The news last summer that Sally Cooper was forced out as director of New York City’s PWA Health Group came as a shock to many activists and clients. During her five-year tenure, the Health Group served as an independent, courageous voice in the debates over drug development and treatment strategy. “Cooper’s work has been a real asset to the community in gaining access to treatments,” says John James, editor of AIDS Treatment News. “When I had questions about a drug, she was an important source.”

Cooper, who declined to be interviewed because of legal considerations, was asked by the board in June to hand in her resignation. In making this sudden move, the board allegedly cited her management style as well as questions about the group’s survival at a time when new treatments have altered many organizations’ missions. A majority of community reps and doctors on the board apparently favored an organizational shift to a more traditional, business-based structure.

Launched in 1987 as the nation’s first “AIDS buyers club,” the Health Group has specialized in selling unapproved AIDS drugs, many “smuggled in” from abroad. Treatment activism was always inherent, but under Cooper, the Health Group gained new prominence in the movement to speed HIV drug access. One major battle occurred over a compassionate-use program for thalidomide. Against FDA opposition, Cooper went so far as to import and sell the compound, an anti-inflammatory that can reverse AIDS-related wasting, when the agency declined to press for preapproval distribution because of fears of the drug’s side effects.

Led by Cooper, the Health Group also took a firm stand during this year’s debacle over Cryptaz (NTZ), which it imported from Mexico as a therapy for cryptosporidiosis, a fearsome, untreatable intestinal  infection. When Unimed Pharmaceuticals requested FDA permission last spring to market the drug, AIDS groups nationwide backed the application. The Health Group alone held out, circulating a letter denouncing Unimed’s miserly testing program and unconvincing data. Cooper and Health Group deputy director James Learned had had more firsthand experience with Cryptaz than anyone else in the community, yet they were widely criticized by other activists for committing the “mortal sin” of working against the approval of a desperately needed drug. Only after an FDA advisory committee voted against Cryptaz did the community accept that the compound was too poorly researched to bring to market. Treatment activists then resisted company pressure to fight on at the FDA and instead insisted that a compassionate-use program continue pending further trials.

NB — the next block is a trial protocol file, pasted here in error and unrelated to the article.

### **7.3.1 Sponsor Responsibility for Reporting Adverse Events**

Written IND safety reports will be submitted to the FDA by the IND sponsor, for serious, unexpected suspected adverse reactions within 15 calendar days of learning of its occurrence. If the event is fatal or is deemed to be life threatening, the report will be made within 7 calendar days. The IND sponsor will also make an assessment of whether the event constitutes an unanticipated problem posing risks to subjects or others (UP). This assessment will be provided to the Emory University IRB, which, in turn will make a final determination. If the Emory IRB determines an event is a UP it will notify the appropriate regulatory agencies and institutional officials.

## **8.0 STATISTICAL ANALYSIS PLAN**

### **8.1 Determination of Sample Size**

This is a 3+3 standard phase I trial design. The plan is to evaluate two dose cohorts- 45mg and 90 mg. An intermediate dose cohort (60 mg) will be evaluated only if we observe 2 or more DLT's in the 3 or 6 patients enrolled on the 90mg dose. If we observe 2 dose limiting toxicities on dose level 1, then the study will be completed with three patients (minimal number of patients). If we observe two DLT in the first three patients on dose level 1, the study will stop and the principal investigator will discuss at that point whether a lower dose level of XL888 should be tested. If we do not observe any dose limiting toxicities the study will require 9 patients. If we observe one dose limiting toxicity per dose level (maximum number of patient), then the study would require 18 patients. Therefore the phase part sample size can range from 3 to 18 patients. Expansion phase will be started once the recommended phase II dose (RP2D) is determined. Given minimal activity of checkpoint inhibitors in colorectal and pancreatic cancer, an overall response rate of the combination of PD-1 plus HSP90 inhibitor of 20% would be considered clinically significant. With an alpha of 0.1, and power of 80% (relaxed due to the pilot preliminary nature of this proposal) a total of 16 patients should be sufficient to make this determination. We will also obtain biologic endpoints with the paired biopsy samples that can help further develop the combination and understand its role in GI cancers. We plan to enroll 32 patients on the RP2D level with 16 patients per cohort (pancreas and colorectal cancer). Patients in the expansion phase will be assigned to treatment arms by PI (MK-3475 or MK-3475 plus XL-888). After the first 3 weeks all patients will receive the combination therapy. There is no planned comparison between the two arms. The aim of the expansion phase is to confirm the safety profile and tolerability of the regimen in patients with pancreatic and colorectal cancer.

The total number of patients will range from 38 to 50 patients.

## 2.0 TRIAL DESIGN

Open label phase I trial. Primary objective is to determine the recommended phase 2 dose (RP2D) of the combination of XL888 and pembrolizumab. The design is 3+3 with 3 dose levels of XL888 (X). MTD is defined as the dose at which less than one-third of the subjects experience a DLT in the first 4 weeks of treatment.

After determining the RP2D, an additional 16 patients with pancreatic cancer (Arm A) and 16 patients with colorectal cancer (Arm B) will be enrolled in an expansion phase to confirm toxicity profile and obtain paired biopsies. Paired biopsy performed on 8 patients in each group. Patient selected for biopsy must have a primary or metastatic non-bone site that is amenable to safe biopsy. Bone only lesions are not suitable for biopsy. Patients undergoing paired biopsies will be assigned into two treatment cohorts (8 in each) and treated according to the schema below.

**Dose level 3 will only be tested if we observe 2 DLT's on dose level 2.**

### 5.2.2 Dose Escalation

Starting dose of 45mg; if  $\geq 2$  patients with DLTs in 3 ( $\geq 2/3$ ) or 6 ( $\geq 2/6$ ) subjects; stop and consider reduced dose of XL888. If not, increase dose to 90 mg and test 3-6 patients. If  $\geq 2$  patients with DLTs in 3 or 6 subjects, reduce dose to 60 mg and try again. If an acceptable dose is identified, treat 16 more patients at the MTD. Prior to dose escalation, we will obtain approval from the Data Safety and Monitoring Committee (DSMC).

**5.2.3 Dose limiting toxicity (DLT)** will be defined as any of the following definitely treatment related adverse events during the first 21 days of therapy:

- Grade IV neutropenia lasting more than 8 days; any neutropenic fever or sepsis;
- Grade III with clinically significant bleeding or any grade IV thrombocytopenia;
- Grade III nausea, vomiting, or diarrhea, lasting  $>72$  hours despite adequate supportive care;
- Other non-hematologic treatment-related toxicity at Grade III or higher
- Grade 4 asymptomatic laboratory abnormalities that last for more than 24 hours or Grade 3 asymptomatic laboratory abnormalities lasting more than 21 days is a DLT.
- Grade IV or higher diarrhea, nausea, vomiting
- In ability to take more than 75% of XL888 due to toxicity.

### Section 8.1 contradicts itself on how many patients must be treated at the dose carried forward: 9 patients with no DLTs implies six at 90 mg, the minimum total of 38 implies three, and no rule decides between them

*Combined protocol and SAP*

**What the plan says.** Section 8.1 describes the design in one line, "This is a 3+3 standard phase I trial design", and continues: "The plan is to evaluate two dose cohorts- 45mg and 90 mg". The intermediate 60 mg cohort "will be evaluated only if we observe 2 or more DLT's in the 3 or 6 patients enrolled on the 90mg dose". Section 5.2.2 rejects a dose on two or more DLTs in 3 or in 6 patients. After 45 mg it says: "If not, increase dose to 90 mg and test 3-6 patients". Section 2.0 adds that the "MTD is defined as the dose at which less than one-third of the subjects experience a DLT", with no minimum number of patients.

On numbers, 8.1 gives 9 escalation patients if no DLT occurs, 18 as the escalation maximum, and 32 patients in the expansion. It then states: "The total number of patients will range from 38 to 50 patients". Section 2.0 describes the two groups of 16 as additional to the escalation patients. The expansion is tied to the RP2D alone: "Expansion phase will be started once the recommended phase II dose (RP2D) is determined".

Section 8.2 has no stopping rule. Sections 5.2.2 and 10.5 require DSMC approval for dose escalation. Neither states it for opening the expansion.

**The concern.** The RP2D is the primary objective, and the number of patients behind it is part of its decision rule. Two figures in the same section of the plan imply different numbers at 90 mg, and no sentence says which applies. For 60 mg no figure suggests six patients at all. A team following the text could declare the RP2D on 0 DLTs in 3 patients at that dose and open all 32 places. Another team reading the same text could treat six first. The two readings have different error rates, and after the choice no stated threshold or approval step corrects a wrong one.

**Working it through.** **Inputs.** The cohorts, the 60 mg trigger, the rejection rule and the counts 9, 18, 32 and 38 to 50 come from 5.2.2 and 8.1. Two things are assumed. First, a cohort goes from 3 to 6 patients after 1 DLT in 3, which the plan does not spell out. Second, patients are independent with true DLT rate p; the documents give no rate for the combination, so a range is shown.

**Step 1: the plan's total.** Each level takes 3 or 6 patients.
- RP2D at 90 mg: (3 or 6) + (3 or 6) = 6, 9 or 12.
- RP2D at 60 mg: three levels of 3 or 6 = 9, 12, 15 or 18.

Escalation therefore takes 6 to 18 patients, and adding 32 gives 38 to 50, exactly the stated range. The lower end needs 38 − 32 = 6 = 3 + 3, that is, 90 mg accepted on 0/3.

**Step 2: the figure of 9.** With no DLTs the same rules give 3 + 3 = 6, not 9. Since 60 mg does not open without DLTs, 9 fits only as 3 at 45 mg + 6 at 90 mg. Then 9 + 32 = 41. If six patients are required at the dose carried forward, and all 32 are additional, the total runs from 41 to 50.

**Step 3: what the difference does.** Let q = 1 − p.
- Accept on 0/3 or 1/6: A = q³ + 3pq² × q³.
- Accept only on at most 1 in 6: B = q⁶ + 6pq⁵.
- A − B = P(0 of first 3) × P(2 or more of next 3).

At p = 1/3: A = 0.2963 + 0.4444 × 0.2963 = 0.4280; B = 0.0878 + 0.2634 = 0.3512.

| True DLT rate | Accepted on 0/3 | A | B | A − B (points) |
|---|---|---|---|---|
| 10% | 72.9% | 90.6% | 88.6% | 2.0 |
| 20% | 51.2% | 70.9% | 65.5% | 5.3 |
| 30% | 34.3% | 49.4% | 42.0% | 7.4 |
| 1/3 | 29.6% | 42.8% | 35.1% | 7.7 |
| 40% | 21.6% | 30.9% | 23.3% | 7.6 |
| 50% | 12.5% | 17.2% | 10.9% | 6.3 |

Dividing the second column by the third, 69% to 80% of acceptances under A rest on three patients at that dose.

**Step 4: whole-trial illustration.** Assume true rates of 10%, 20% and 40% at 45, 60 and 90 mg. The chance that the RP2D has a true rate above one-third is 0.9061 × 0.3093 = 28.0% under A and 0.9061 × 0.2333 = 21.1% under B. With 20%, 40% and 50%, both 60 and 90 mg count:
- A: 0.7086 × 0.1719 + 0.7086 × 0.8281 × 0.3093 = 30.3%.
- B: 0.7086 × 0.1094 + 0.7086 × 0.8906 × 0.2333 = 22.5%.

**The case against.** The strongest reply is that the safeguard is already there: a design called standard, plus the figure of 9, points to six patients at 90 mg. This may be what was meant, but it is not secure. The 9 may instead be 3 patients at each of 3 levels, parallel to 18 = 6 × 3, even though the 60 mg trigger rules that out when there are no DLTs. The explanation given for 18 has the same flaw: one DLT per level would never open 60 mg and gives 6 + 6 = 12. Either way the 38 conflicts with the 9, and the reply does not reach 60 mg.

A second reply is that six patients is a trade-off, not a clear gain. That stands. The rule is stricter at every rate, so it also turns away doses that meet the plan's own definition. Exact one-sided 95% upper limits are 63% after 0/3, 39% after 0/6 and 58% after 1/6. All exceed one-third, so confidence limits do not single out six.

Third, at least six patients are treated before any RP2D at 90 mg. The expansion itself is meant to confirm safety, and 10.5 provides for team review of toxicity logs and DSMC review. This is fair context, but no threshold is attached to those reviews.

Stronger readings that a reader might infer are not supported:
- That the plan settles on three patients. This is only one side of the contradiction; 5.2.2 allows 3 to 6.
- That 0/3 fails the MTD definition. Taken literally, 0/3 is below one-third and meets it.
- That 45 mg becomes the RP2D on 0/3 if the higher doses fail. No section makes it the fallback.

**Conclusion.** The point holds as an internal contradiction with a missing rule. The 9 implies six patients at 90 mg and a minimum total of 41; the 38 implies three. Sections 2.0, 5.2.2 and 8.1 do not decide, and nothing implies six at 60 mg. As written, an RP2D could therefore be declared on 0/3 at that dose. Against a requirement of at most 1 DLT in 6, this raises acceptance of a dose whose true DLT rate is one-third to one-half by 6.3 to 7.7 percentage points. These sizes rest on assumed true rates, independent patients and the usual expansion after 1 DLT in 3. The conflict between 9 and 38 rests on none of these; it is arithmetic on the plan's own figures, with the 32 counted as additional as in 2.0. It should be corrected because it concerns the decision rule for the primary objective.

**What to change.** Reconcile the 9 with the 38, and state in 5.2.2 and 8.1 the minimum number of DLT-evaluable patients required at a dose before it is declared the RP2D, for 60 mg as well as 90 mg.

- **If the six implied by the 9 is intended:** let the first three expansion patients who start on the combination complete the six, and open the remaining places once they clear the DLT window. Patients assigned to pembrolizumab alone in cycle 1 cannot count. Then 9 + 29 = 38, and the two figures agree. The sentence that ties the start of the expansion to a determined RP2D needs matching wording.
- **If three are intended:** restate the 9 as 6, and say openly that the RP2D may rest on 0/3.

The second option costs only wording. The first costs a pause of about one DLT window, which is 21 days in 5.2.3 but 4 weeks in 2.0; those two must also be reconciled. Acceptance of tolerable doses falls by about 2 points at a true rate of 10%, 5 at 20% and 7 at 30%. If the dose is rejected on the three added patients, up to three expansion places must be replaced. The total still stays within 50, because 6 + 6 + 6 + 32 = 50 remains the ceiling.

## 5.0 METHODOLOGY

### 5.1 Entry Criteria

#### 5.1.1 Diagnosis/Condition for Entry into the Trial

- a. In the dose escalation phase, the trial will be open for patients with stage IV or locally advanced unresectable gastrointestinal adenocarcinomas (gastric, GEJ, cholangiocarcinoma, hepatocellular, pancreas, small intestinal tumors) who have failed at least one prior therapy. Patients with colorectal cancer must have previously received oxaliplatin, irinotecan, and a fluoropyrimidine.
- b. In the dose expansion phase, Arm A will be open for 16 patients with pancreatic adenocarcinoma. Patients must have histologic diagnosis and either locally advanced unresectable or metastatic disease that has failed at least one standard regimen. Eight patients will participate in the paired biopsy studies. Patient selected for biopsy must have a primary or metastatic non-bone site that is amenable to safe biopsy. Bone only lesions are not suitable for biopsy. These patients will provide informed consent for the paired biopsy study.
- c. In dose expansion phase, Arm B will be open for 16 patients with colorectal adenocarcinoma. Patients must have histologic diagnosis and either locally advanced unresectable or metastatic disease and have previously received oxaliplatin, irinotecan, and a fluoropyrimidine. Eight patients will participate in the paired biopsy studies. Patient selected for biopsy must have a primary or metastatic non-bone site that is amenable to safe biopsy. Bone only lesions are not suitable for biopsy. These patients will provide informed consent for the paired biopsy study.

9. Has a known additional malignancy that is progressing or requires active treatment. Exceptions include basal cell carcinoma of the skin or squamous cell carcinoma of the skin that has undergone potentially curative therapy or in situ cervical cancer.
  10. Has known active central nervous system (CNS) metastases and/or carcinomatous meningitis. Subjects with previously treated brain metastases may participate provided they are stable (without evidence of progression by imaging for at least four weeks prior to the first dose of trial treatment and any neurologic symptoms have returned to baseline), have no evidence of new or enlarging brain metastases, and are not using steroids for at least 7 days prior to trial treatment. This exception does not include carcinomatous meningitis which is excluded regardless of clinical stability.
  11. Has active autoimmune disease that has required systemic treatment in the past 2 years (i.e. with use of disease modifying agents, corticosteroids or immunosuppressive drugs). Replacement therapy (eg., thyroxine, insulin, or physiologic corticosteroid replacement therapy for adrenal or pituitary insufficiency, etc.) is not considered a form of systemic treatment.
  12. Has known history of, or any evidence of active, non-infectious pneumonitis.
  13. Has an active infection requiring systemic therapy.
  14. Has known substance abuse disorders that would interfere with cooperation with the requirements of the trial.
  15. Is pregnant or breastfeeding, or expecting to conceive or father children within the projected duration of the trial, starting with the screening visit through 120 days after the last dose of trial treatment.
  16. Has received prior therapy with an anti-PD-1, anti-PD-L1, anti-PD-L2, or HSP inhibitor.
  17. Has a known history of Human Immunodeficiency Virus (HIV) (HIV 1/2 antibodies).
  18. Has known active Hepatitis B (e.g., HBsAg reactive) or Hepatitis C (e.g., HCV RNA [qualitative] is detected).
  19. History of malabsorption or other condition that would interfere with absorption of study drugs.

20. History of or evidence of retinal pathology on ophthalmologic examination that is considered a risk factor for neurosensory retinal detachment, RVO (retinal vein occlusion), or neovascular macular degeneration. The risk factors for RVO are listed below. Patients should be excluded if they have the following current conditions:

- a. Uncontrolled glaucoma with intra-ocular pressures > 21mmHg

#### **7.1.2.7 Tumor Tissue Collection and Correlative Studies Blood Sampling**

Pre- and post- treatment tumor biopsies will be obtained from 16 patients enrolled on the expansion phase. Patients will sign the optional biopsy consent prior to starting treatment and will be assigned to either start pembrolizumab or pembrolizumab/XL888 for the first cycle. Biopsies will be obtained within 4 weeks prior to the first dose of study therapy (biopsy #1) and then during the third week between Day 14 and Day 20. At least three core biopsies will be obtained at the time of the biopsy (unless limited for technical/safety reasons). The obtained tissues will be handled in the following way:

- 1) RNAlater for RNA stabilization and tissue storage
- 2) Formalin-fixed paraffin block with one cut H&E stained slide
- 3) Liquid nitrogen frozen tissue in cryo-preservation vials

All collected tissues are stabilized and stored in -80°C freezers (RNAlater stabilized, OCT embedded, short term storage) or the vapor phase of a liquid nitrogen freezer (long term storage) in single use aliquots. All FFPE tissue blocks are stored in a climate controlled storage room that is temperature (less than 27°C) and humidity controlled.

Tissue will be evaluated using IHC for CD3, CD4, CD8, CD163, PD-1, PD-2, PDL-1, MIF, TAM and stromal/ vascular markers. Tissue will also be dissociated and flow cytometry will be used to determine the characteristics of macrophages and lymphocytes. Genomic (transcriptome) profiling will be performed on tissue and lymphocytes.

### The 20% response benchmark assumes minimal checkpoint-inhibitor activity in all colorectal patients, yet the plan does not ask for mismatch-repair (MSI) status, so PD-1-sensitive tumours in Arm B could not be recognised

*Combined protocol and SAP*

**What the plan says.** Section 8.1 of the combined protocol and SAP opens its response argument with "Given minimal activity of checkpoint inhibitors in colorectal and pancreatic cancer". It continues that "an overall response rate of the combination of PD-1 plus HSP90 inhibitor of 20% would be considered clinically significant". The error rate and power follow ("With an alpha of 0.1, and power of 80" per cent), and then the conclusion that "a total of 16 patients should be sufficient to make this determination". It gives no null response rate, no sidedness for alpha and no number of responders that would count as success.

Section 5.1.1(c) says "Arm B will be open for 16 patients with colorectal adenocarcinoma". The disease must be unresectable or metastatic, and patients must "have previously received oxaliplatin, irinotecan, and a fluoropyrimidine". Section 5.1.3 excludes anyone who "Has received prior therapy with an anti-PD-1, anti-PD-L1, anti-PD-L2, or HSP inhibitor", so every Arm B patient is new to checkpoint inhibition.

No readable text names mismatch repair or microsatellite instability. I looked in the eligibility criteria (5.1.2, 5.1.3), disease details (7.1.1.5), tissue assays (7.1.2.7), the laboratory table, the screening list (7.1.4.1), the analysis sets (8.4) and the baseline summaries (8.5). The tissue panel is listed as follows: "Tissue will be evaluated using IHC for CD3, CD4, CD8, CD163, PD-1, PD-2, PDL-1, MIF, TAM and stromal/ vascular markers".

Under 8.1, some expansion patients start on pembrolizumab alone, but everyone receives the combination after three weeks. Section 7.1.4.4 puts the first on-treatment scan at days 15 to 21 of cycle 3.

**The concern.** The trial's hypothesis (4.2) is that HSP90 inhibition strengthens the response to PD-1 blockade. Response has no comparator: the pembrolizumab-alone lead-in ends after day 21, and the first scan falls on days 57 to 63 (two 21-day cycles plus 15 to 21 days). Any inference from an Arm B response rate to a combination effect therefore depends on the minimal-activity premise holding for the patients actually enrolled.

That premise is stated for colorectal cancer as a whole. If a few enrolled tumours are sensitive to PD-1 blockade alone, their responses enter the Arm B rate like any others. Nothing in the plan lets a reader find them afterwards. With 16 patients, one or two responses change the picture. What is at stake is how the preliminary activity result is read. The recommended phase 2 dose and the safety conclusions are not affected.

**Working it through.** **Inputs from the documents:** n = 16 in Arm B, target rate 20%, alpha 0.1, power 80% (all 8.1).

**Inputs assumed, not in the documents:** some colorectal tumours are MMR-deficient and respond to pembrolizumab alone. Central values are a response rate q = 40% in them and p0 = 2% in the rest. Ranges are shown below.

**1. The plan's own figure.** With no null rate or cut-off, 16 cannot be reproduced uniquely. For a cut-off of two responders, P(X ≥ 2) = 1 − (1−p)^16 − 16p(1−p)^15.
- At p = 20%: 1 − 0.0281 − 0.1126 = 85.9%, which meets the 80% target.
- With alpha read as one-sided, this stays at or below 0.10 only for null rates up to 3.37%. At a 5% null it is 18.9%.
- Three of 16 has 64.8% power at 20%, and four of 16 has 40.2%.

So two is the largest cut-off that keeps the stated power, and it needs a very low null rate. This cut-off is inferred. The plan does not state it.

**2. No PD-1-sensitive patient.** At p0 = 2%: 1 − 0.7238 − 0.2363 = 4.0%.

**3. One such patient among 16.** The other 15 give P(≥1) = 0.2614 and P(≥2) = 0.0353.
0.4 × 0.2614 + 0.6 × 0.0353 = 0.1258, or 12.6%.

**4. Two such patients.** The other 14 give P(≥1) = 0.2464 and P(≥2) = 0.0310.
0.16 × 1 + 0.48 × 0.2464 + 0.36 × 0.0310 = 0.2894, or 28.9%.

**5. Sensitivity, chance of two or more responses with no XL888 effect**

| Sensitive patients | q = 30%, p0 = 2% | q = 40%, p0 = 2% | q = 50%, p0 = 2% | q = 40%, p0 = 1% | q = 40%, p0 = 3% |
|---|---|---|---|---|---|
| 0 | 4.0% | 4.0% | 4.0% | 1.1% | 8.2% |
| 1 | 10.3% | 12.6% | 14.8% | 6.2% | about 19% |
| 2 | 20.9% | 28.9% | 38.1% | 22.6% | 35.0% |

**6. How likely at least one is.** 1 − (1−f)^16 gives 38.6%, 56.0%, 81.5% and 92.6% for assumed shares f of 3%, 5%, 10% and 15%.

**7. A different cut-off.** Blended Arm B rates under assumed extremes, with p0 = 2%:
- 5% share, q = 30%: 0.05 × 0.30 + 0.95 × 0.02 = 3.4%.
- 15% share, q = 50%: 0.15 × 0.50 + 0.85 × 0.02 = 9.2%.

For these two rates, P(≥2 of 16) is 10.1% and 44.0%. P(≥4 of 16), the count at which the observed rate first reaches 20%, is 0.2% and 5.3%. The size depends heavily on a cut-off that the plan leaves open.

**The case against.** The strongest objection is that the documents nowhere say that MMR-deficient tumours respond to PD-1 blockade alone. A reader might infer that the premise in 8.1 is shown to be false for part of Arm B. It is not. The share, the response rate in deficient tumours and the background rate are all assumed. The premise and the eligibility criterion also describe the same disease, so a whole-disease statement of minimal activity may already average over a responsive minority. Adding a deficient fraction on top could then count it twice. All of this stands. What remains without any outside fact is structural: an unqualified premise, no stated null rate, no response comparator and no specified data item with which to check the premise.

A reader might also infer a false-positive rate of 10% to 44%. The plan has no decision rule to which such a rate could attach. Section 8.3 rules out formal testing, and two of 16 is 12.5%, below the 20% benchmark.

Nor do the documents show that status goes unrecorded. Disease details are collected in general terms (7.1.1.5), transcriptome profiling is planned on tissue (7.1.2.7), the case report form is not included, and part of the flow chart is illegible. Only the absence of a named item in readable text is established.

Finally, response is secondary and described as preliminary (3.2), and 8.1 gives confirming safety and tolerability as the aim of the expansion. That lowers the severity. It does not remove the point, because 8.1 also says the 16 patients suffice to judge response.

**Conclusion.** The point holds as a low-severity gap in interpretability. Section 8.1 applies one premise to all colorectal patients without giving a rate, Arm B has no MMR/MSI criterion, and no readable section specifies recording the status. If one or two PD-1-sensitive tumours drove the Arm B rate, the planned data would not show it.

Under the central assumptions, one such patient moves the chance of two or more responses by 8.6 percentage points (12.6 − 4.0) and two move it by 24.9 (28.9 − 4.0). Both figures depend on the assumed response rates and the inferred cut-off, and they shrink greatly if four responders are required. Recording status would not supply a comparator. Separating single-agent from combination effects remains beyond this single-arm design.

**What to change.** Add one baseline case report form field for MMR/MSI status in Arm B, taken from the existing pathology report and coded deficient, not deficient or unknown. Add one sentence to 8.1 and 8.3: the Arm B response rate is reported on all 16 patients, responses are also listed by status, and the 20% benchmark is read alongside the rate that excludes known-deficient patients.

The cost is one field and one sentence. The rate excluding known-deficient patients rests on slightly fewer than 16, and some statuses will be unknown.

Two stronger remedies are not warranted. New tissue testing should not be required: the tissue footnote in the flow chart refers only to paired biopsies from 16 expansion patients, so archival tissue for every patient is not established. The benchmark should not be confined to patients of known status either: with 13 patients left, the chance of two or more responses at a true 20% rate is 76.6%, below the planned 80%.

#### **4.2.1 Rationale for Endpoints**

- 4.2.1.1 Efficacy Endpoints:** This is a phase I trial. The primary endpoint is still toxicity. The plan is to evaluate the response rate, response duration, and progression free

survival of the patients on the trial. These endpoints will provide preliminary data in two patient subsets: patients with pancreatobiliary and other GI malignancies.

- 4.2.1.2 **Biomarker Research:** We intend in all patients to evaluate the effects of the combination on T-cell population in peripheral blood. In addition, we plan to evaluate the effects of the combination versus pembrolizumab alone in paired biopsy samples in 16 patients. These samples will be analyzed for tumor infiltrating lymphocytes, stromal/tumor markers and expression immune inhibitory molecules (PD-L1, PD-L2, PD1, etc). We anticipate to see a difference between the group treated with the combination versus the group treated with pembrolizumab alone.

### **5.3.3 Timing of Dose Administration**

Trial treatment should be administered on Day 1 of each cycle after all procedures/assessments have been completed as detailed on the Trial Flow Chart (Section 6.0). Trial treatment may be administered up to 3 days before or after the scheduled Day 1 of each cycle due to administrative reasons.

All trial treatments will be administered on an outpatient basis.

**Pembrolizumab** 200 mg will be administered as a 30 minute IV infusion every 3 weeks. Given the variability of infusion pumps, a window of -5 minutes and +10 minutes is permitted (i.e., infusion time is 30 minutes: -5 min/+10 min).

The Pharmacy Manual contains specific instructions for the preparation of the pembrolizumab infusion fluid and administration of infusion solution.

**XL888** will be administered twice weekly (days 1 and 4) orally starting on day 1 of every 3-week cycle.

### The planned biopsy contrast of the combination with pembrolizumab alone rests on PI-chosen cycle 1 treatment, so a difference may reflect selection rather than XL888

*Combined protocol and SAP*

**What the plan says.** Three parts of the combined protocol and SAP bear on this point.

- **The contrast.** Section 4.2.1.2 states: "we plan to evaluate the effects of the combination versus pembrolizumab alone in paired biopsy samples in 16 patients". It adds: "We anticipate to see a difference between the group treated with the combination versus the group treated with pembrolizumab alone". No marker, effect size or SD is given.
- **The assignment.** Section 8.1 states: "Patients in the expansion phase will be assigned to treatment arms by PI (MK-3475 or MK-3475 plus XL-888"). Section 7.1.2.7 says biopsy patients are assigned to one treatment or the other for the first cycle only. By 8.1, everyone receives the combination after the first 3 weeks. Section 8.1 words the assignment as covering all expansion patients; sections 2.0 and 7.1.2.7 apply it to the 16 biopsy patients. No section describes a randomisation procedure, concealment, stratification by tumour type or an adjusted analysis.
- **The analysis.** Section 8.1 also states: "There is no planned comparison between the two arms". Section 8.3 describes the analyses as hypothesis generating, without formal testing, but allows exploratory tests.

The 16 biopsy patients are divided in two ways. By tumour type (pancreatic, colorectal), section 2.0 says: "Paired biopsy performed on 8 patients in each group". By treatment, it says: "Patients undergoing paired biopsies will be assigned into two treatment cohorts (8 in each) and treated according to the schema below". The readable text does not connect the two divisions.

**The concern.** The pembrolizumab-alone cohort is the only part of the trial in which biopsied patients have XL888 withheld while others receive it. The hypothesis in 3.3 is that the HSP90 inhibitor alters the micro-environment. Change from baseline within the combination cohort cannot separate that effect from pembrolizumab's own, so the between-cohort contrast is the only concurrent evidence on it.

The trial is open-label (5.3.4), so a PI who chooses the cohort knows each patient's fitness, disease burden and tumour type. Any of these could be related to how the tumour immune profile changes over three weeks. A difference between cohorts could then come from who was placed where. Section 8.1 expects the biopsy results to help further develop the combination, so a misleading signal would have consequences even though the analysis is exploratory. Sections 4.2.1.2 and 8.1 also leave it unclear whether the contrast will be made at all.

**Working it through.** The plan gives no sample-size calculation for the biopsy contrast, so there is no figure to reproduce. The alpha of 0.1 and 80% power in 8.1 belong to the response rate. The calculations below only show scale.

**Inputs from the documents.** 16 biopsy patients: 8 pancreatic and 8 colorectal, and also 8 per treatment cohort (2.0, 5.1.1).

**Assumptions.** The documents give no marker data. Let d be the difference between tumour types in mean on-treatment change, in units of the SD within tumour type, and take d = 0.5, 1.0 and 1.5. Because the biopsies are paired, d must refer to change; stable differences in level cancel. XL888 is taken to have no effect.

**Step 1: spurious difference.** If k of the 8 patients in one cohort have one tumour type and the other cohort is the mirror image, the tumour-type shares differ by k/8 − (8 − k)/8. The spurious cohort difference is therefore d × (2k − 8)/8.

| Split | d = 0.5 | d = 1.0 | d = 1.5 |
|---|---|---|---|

With the advent of highly potent anti-HIV combinations, the Health Group business end is suffering from lack of clear goals, sales and customers are down sharply, and the range of meds offered is limited. The group has expanded its treatment-education component—including a women’s meds project, pediatric and drug-naive support groups, one-on-one counseling and outside workshops to train other agencies’ staffs—and certainly these programs need the best management and funding as possible.

Such considerations apparently led the board to demand a more conventional ED with an administrative background. “Visionaries are fine to start with, but a manager has to take over to keep the organization functioning” seems to be the rationale, though board members have refused to speak publicly.

Yet it doesn’t have to be either/or. The San Francisco advocacy group Project Inform resolved a financial crisis—and kept its vision intact—five years ago by naming guiding light Martin Delaney “founding director” while hiring a day-to-day executive director.

The Health Group’s Learned laments Cooper’s departure but insists that “the end result is, the organization will continue to serve people well and with integrity.” As the acting executive director, Lillie Mikesell, puts together structural and fund-raising proposals, the question is not how well the clients are served in the immediate future. Arguably, they may well be served better by more efficient leadership. The real problem lies in the loss of one more independent voice that strengthened treatment activism by challenging its common assumptions.